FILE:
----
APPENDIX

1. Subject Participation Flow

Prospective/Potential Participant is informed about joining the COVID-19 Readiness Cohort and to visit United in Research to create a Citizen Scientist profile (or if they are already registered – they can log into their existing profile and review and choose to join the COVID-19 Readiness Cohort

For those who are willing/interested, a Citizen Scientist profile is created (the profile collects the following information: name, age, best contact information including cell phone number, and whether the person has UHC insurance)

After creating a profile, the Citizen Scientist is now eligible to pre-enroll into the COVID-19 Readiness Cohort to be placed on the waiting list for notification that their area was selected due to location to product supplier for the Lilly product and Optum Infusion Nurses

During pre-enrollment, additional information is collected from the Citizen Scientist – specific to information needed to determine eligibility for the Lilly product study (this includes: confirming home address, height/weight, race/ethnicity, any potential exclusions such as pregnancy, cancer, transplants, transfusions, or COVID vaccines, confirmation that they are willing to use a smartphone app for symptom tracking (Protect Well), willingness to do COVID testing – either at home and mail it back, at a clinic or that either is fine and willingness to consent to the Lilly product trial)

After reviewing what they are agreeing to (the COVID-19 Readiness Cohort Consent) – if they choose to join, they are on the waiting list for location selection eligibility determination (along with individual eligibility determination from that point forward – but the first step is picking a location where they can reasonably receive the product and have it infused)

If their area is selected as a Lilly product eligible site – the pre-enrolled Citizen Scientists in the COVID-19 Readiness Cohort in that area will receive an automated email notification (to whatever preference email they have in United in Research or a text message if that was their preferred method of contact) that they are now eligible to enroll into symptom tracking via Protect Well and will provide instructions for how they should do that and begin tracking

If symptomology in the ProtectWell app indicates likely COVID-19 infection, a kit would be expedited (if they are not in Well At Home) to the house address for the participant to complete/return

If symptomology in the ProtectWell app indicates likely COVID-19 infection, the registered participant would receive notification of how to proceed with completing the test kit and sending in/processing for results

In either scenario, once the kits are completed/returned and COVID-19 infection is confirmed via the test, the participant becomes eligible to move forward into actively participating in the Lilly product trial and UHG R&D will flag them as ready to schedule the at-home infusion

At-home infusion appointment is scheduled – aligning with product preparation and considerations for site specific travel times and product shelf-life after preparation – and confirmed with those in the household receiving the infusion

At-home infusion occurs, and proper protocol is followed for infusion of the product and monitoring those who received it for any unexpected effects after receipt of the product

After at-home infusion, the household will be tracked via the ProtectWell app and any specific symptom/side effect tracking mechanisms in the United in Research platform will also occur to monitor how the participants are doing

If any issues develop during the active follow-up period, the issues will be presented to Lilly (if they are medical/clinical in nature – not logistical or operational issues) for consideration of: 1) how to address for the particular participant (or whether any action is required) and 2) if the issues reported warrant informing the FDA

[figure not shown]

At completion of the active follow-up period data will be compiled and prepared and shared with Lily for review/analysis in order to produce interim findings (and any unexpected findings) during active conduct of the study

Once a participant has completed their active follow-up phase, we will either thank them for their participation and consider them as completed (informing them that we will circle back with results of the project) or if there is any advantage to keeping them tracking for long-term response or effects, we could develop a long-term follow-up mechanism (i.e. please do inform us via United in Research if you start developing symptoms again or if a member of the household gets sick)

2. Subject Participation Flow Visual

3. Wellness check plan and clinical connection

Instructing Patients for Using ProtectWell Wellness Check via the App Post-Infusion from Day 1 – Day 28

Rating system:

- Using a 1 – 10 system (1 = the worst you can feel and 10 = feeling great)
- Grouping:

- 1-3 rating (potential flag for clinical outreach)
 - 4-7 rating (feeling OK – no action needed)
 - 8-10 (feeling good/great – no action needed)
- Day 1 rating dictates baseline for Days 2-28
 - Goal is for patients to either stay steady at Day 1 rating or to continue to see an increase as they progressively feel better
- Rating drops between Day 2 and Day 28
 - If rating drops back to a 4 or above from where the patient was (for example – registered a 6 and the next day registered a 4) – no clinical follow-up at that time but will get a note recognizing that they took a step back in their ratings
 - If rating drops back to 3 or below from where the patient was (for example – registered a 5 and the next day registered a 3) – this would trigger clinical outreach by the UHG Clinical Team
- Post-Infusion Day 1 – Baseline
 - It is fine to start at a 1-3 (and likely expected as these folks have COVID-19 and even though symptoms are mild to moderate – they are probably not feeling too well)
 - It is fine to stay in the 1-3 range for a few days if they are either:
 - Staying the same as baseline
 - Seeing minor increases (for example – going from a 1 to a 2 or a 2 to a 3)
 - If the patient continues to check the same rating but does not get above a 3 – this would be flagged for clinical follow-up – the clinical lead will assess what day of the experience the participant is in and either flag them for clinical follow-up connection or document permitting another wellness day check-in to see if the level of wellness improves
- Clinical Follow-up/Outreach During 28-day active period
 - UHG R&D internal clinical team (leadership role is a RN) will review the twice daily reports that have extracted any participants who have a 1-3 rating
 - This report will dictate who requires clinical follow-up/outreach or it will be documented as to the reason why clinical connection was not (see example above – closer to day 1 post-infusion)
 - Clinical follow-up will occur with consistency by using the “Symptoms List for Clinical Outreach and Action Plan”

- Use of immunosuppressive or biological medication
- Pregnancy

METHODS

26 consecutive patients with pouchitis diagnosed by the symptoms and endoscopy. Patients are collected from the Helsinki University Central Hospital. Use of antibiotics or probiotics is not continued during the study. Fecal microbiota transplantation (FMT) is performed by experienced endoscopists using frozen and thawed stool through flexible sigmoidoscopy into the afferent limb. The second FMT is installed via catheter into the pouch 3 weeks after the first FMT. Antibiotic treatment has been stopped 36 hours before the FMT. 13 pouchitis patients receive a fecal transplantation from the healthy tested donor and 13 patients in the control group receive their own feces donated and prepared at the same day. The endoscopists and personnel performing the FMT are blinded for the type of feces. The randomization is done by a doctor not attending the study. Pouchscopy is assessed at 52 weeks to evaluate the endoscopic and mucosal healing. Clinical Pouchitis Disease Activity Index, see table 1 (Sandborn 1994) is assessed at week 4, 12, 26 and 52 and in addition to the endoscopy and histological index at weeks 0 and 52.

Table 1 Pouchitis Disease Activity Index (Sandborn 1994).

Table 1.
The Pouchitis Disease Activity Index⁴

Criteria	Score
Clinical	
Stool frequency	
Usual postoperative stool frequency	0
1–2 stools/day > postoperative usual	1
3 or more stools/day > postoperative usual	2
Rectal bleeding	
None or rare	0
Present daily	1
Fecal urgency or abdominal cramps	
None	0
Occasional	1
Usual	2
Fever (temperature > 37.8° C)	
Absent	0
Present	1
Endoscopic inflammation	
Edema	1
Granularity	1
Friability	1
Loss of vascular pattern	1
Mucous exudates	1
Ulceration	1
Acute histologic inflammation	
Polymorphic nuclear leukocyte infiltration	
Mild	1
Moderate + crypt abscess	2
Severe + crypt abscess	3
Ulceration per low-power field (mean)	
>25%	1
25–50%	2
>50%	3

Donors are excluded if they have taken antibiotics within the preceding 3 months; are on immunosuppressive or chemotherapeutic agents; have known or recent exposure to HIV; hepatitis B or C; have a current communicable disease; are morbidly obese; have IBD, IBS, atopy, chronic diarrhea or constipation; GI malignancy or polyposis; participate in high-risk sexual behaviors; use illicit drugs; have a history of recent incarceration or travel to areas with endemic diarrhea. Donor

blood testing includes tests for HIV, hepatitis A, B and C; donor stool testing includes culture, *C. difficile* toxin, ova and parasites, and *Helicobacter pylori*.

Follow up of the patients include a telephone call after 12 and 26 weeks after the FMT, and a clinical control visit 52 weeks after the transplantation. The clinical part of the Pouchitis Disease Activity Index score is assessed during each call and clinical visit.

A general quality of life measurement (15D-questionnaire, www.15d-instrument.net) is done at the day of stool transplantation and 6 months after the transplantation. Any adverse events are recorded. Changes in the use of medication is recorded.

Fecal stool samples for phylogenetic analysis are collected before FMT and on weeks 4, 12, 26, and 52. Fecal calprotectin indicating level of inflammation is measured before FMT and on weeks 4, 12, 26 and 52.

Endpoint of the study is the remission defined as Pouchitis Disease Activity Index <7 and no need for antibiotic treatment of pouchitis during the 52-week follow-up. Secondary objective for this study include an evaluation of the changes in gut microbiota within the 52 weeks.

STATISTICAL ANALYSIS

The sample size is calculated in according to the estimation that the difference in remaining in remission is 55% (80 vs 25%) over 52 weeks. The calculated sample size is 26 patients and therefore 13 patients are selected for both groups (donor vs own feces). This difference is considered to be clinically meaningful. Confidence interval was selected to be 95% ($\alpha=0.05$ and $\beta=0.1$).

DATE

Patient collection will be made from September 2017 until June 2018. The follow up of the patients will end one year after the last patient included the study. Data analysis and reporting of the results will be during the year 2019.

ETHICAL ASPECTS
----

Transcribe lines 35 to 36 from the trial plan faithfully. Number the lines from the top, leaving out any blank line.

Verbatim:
 - It is fine to stay in the 1-3 range for a few days if they are either:
 - Staying the same as baseline